An agreement between Victoria and Ottawa funding home and community care, as well as services for mental health and addiction has been renewed for one year.
Minister of Health Adrian Dix joined federal counterpart Jean-Yves Duclos to announce the short-term renewal April 12 at a joint appearance in Vancouver.
The agreement will see British Columbia receive $164 million for 2022-23.
Both sides had first agreed to a deal in 2017. It called for B.C. to receive just under $368 million for home and community care and $249.3 million for mental health and addiction services from 2018 to 2022, all figures being estimates based on population and subject to change.
The agreement was first a part of a 10-year-long federal health care plan outlined in 2017 but discussions about its renewal unfolded against the backdrop of talk between Ottawa and provinces to increase the Canada Health Transfer and bilateral deals.
Dix said these broader discussions explain why the agreement lasts only one year and expressed hope to extend the agreement for another four years to complete the initial 10-year-framework, and hopefully beyond.
On the home and community care side, the agreement promises to increase support for in-home respite; community-based professional and caregiver support; and community-based palliative care. On the side of mental and health addiction services, the agreement promises to improve the ability of family health care to respond to mental health and addictions; expand access to integrated youth services using virtual care; and expand access to services for vulnerable populations among other measures.
Duclos said the agreement responds to two issues: Canada’s aging society with one in five British Columbians 65 years and older, and the growing need for what he called “timely and integrated substance and addiction services” especially among young people.
Dix said the additional funding respond to the growing desire of British Columbia to receive care when and where they need it.
“People want to live at home as long as possible,” Dix said.
Overall, B.C. will receive just under $28 billion in federal support over the next 10 years part of the broader health care agreement.
That is less than for what B.C. had asked and the agreement itself includes strict reporting requirements by the provinces to Ottawa. Duclos said data is key to ensure the effectiveness of health care spending.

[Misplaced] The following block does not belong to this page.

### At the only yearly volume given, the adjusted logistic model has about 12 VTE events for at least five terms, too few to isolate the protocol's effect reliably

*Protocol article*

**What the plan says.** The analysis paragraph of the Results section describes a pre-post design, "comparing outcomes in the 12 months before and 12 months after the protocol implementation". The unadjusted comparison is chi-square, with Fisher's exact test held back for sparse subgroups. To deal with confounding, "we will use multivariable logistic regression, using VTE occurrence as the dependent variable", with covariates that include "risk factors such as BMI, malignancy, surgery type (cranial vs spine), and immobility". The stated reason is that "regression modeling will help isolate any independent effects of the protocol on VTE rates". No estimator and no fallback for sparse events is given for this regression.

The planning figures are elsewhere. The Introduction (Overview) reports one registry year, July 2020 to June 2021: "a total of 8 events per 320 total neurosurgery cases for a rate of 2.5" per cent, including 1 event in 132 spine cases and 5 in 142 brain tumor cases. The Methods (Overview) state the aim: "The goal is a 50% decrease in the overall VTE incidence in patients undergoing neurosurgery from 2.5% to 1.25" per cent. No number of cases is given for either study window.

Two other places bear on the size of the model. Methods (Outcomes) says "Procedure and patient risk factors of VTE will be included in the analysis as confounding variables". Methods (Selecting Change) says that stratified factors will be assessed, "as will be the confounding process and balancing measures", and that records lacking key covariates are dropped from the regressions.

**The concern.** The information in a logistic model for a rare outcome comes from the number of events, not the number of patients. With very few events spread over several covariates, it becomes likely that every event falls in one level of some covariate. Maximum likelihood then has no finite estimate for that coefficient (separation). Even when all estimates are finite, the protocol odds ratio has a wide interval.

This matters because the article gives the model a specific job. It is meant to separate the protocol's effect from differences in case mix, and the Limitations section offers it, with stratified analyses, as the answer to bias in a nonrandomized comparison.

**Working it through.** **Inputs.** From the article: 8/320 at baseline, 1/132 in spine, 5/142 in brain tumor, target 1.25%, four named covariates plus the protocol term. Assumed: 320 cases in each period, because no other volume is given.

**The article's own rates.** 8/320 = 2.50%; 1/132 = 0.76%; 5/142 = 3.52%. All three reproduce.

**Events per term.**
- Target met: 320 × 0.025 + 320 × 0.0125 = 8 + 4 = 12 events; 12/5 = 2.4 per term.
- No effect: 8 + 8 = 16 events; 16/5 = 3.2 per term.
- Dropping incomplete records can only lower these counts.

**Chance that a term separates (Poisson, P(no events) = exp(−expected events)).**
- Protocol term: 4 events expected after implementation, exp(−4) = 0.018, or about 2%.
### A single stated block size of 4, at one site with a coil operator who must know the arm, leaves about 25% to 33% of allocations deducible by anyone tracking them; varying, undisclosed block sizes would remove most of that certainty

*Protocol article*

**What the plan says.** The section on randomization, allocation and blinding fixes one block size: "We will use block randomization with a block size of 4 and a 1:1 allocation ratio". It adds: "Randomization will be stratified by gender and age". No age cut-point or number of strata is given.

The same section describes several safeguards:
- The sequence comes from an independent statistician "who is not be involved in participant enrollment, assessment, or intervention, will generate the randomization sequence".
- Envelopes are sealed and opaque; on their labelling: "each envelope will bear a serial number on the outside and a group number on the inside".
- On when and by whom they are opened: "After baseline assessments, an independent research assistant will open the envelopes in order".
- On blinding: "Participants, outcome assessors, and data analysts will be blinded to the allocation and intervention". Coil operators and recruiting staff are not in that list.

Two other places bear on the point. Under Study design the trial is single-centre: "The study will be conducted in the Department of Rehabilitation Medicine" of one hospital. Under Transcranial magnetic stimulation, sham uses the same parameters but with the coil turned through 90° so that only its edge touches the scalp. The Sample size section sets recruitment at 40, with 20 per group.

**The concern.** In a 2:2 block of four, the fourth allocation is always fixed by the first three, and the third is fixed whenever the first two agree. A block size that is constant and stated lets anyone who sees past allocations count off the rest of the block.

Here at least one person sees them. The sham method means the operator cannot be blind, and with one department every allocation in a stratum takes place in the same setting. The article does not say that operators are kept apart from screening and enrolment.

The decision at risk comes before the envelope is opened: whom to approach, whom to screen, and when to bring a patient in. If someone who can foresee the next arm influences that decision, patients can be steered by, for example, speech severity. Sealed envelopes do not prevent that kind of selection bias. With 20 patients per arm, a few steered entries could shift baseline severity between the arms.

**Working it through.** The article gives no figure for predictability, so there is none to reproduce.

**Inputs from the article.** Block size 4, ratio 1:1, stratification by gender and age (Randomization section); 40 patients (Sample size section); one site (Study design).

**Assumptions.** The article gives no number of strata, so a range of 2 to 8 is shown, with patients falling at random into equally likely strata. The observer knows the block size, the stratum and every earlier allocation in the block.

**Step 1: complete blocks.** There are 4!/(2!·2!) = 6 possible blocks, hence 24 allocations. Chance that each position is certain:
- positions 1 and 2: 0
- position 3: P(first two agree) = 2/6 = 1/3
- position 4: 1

Dix said B.C. easily meets the testing requirements.
“We have seen a significant increase for example in home support hours in B.C. since this agreement came into place,” he said. “We have seen a dramatic increase in community services.”
Ozempic abuse addressed
Both sides also stressed their efforts in helping to ensure adequate supplies of the diabetes drug Ozempic, which has been used as a weight-loss drug.
American residents have been buying the drug across the border, prompting B.C. to take action last month.
It raised the issue with federal authorities, as well as the College of Physicians and Surgeons of Nova Scotia. It subsequently suspended, albeit temporarily, a doctor licensed in that province but based in Texas for having issued 17,000 prescriptions in three months filled by two pharmacies based in Metro Vancouver.
“The level of abuse was outrageous,” Duclos said.
Assistant deputy health ministers from both the federal and provincial governments are also looking for a permanent solution to the problem, having already met, Dix said.
“I have been impressed by quickly we have worked together on this,” he said, adding that other diabetes drug used to lose weight could also be affected in the future.
Duclos said he would support provincial efforts.
While pharmacies are a provincial responsibility, the federal government also has a “responsibility” to ensure Canadians can access essential drugs wherever they live, Duclos said.
Duclos also raised the possibility of using the federal Food and Drugs Act to prevent the mass bulk export of essential drugs.